There can be complications and some discomfort after prolapse surgery. Your doctor or specialist will explain what these are. However, in most cases, the surgery achieves great results and you’ll be just as active as before, or even more so than you were pre-surgery.

 


Other types of prolapse surgery

There is also a sling surgical procedure to correct severe cases on prolapse, such as where there are several organs heading south. This surgery is more complicated but it has a very high success rate.

Another, recently developed surgery for prolapse involves repairs to the pelvic floor muscle itself, as sometimes during childbirth the pelvic floor becomes detached at the edges of the bony pelvis. This cannot be easily repaired through the vagina. Instead the muscle is reattached via laparoscopic surgery.

Ask your doctor or surgeon to explain these procedures in detail, if one of these operations is recommended for you.

How to reduce the risk of prolapse

Keeping your pelvic floor muscles strong and healthy is the main thing you can do to prevent prolapse or to recover from a mild or moderate prolapse. Every woman should do pelvic floor exercises (often referred to as Kegel exercises after the doctor who invented them) regardless of age or risk of prolapse. 
These very effective exercises are easy to do and can do wonders for the health of your pelvic region:

  • Help keep your organs in their rightful place
  • Help you push out the baby during the final stage of delivery 
  • Help prevent bladder leakage
  • Enhance your sexual response 
  • Increase your ability to grip with your pelvic floor muscles – a useful function for holding in tampons and to heighten sexual feeling for you and your partner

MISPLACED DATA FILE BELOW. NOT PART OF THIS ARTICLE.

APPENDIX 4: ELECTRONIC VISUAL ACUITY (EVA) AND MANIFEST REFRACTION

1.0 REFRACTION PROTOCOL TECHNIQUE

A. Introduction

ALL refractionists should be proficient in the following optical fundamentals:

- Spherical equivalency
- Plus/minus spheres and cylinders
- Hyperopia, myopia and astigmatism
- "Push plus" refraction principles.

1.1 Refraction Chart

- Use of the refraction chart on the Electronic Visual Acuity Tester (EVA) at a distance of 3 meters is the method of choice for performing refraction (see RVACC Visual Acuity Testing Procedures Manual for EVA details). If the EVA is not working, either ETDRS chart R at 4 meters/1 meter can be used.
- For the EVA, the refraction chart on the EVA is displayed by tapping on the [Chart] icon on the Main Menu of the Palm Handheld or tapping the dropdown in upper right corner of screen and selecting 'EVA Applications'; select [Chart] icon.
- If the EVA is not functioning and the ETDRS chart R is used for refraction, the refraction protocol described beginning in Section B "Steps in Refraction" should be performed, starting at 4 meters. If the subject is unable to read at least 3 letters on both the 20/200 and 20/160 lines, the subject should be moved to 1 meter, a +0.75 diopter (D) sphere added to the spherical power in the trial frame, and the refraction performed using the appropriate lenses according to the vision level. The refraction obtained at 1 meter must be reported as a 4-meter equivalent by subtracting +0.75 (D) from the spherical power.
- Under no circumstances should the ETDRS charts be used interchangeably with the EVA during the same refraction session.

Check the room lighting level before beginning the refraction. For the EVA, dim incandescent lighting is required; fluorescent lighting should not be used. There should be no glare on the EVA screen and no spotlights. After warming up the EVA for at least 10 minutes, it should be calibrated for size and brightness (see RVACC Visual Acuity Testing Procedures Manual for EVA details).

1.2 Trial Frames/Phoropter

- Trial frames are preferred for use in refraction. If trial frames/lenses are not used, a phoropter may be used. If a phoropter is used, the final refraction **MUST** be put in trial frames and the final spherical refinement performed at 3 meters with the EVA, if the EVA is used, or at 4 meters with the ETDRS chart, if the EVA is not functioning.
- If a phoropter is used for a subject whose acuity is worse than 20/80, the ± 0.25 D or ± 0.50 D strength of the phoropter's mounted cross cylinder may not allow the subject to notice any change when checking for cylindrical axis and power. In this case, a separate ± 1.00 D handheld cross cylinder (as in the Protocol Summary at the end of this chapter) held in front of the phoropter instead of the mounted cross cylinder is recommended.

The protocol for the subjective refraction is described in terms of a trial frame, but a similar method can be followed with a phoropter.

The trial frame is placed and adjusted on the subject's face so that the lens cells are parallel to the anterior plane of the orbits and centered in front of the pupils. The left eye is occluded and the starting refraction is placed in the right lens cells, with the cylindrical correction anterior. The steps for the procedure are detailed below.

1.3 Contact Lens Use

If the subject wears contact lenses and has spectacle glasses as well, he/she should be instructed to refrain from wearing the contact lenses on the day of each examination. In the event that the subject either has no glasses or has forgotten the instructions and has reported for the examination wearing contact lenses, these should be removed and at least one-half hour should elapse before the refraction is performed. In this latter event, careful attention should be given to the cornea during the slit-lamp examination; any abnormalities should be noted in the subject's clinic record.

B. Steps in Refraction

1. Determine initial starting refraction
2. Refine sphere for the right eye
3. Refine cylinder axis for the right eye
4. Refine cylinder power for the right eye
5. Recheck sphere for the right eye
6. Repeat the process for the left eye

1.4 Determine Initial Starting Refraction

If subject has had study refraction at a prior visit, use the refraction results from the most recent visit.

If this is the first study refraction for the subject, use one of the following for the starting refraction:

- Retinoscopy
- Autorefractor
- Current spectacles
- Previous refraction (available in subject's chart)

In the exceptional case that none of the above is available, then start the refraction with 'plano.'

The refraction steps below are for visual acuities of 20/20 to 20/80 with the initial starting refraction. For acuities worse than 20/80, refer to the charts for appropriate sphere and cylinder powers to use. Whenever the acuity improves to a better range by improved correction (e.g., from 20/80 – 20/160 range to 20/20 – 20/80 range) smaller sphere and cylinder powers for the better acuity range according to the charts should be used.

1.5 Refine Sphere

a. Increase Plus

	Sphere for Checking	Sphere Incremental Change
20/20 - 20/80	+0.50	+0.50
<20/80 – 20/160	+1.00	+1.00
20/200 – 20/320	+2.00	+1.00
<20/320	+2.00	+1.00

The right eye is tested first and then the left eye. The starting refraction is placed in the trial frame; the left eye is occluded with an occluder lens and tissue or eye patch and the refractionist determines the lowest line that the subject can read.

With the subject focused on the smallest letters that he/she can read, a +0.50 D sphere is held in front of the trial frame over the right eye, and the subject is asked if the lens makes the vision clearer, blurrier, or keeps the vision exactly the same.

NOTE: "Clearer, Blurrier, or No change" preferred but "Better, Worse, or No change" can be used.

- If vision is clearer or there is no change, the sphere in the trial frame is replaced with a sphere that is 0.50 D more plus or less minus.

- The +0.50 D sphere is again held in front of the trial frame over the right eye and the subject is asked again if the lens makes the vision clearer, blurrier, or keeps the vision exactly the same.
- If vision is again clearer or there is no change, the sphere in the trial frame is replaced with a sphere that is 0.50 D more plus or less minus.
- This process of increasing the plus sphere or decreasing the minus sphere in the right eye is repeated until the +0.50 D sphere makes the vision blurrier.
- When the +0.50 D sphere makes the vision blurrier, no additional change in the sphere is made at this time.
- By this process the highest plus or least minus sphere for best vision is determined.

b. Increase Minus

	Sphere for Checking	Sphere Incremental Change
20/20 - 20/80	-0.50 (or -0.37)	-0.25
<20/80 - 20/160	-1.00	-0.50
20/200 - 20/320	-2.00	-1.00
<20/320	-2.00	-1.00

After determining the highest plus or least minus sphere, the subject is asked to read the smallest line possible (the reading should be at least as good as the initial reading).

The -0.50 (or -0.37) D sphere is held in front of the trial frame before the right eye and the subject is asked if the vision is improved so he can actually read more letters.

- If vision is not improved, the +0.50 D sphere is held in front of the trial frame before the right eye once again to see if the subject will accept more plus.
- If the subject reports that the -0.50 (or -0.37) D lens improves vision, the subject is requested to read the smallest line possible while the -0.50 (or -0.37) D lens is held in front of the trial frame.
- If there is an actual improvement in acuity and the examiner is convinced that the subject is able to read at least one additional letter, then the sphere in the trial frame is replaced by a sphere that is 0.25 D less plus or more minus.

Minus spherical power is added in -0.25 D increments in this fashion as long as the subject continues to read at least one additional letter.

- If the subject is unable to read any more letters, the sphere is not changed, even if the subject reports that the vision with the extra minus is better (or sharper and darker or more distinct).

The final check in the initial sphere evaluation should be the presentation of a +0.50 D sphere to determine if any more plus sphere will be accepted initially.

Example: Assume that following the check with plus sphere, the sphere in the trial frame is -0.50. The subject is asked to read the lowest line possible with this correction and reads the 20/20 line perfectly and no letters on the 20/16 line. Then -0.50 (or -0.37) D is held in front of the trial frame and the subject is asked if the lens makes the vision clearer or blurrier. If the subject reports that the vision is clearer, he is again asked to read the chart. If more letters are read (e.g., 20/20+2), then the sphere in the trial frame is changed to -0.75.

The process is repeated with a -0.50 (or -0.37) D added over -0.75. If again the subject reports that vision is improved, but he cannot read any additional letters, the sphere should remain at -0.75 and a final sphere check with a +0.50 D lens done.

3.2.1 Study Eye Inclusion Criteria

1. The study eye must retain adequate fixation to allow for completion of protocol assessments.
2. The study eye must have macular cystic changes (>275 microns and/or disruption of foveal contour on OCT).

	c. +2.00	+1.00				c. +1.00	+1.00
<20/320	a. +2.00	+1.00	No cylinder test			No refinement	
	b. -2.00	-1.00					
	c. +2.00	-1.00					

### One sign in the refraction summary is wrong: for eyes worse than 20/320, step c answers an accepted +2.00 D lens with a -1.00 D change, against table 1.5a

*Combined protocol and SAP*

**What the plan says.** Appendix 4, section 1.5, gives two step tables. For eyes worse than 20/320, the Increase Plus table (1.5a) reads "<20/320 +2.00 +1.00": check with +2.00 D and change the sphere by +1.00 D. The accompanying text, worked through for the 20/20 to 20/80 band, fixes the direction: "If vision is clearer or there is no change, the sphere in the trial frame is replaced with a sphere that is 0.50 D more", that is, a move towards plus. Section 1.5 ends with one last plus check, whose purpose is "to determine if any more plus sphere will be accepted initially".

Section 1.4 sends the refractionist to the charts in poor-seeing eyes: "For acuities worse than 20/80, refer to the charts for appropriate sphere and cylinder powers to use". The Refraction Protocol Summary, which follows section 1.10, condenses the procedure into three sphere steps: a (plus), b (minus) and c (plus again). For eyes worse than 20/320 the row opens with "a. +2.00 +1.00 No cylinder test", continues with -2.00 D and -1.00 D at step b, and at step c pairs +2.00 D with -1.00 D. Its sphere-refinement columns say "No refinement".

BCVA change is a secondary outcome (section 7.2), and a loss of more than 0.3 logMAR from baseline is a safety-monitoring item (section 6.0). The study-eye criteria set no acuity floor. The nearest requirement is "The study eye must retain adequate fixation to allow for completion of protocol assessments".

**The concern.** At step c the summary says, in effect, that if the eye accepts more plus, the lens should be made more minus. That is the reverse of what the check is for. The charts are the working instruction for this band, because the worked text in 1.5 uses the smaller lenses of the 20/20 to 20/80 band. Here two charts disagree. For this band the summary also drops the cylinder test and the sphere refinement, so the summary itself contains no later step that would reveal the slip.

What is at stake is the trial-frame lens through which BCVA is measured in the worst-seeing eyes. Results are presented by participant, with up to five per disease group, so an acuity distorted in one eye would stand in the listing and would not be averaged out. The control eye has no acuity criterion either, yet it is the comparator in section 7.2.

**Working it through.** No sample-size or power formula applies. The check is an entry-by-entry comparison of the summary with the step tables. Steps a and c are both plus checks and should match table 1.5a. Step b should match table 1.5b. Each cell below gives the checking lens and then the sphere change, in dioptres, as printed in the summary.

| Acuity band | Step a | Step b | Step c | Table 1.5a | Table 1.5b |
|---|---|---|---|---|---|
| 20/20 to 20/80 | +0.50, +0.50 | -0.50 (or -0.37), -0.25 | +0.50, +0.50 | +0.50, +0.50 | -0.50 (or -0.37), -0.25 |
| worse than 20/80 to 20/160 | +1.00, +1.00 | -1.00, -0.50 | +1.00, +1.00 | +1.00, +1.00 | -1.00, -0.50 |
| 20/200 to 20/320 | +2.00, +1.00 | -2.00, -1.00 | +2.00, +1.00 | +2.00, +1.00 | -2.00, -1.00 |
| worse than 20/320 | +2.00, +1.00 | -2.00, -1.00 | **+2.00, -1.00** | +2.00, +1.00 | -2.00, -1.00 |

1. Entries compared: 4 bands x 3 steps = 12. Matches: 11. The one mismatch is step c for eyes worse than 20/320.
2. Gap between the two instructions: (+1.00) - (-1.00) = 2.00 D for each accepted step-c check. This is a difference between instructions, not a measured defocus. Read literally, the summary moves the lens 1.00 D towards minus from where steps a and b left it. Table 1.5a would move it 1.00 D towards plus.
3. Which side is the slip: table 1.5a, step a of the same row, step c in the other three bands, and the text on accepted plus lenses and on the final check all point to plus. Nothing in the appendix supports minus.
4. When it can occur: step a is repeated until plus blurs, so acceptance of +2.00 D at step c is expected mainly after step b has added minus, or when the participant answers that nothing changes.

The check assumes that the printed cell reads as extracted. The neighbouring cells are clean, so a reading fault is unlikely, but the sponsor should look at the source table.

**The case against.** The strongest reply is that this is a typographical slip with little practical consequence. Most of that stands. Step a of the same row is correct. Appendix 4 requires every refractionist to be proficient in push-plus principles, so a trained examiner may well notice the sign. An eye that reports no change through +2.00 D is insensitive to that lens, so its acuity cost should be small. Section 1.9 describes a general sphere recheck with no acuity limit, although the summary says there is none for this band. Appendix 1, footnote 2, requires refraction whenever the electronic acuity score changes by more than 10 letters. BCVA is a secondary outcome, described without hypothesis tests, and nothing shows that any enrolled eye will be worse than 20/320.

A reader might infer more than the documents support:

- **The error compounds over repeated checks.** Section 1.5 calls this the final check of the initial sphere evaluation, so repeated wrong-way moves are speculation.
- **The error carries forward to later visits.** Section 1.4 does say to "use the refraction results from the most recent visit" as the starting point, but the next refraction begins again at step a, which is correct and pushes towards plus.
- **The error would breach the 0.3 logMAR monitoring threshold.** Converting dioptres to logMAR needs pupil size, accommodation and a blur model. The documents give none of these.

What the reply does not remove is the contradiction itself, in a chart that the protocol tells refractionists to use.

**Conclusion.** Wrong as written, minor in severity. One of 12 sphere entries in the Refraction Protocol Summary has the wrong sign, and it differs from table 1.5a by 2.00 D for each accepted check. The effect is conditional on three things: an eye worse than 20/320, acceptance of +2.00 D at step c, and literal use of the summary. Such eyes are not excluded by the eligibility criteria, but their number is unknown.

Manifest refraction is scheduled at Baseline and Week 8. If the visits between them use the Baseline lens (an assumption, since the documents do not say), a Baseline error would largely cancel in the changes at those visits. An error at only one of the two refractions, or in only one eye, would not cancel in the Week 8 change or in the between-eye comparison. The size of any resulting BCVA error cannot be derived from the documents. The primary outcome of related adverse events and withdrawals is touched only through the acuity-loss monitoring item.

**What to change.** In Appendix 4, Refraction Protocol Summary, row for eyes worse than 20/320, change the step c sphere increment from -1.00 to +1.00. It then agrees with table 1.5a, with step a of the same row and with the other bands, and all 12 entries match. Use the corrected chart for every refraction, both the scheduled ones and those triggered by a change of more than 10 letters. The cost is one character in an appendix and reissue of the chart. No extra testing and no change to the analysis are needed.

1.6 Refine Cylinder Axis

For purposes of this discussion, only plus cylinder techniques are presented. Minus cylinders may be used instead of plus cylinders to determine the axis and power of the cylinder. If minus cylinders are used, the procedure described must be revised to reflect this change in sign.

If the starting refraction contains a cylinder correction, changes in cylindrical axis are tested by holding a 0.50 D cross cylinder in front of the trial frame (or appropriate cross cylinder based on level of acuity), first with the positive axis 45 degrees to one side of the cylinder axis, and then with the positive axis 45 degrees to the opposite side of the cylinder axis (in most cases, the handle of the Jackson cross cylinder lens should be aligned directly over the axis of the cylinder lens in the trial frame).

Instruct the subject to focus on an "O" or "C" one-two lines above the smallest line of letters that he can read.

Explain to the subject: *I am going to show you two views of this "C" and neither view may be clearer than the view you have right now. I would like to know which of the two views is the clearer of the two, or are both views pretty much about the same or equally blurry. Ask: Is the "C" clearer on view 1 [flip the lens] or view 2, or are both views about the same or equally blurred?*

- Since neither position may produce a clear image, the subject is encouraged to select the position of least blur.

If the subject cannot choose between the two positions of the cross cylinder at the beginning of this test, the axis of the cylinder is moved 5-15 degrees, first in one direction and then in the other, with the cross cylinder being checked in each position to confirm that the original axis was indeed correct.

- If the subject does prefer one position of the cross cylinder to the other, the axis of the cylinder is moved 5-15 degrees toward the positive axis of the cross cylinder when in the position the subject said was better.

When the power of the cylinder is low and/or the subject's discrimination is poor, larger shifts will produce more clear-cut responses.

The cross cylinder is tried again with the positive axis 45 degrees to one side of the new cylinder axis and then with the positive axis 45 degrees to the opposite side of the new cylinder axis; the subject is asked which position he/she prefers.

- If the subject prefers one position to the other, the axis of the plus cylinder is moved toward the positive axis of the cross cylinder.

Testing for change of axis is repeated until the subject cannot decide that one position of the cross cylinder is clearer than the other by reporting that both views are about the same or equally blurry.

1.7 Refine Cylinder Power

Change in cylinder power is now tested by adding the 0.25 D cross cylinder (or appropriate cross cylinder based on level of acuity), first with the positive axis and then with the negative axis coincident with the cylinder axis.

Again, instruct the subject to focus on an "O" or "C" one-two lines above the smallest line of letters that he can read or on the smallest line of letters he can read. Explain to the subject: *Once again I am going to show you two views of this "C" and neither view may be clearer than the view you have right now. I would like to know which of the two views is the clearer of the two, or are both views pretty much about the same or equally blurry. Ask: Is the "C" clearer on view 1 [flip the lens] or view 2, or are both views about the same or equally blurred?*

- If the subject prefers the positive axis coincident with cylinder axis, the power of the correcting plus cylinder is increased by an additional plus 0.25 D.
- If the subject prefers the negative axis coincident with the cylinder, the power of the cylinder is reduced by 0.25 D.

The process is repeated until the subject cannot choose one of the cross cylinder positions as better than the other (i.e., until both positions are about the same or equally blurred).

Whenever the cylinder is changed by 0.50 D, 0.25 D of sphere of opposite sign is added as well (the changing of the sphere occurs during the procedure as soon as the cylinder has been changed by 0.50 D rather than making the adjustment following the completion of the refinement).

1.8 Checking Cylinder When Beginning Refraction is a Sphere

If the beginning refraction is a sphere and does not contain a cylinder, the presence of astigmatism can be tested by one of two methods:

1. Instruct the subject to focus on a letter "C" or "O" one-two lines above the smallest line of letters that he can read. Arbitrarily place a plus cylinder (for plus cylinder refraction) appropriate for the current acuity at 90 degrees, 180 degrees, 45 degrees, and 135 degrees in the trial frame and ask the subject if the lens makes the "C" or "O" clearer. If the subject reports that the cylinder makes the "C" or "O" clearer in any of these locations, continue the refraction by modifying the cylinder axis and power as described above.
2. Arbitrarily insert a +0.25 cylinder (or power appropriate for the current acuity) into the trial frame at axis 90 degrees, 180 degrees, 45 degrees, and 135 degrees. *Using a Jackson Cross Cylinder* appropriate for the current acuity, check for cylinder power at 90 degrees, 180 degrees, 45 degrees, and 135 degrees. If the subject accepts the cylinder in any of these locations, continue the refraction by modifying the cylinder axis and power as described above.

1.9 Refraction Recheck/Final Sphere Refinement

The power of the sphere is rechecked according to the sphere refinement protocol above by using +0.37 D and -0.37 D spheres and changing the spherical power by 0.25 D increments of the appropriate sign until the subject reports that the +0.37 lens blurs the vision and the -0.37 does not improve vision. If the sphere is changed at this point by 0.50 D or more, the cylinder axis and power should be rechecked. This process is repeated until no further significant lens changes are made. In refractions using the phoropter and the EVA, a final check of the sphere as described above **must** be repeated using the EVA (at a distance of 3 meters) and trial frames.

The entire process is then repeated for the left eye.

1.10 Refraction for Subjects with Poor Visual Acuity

Behavioural Changes

To boost your general health and help prevent prolapse, experts also recommend:

20 to 30 minutes of aerobic exercise three to five times a week. Exercise helps your muscles, tendons and ligaments to stay strong and will also help you stick to the correct weight for your height and age.

Eating the right food to literally lighten the load on your internal support structures. Too much weight can put pressure on your pelvic floor muscles, tendons and ligaments. While a high-fibre diet with lots of fruit and vegetables will ensure that your bowel movements are regular and soft. If you aren’t straining to go, the pressure is decreased.

Stop smoking as it can contribute to the prolapse because smokers are much more likely to develop a cough. Coughing is risk factor for damaging muscles and ligaments in your pelvis. If you don’t smoke, you’re less likely to cough and therefore less likely to suffer a prolapse.

Lift heavy objects correctly. Keep your back straight and bend only at the knees and hips. Support your spine by tightening your stomach muscles. Lift the weight using your strong leg muscles rather than your more vulnerable abdominals. Ask a friend to help you lift heavy items, rather than risk straining yourself.

Oestrogen replacement therapy during menopause can help prevent prolapse, as it’s the reduction of estrogen that causes muscles to weaken. Hormone replacement therapy will help prevent degradation of your muscles and so reduce the risk of prolapse.

What to do if prolapse causes you to spring a leak when you laugh

If you’ve been disgonsed with prolapse, you’re probably experiencing some light bladder leakage or stress incontinence. Poise has wonderfully discreet products for managing light bladder leakage. Only you will know you’re using them, as they’re thin and discreet like regular panty liners but more absorbent giving you the protection you need.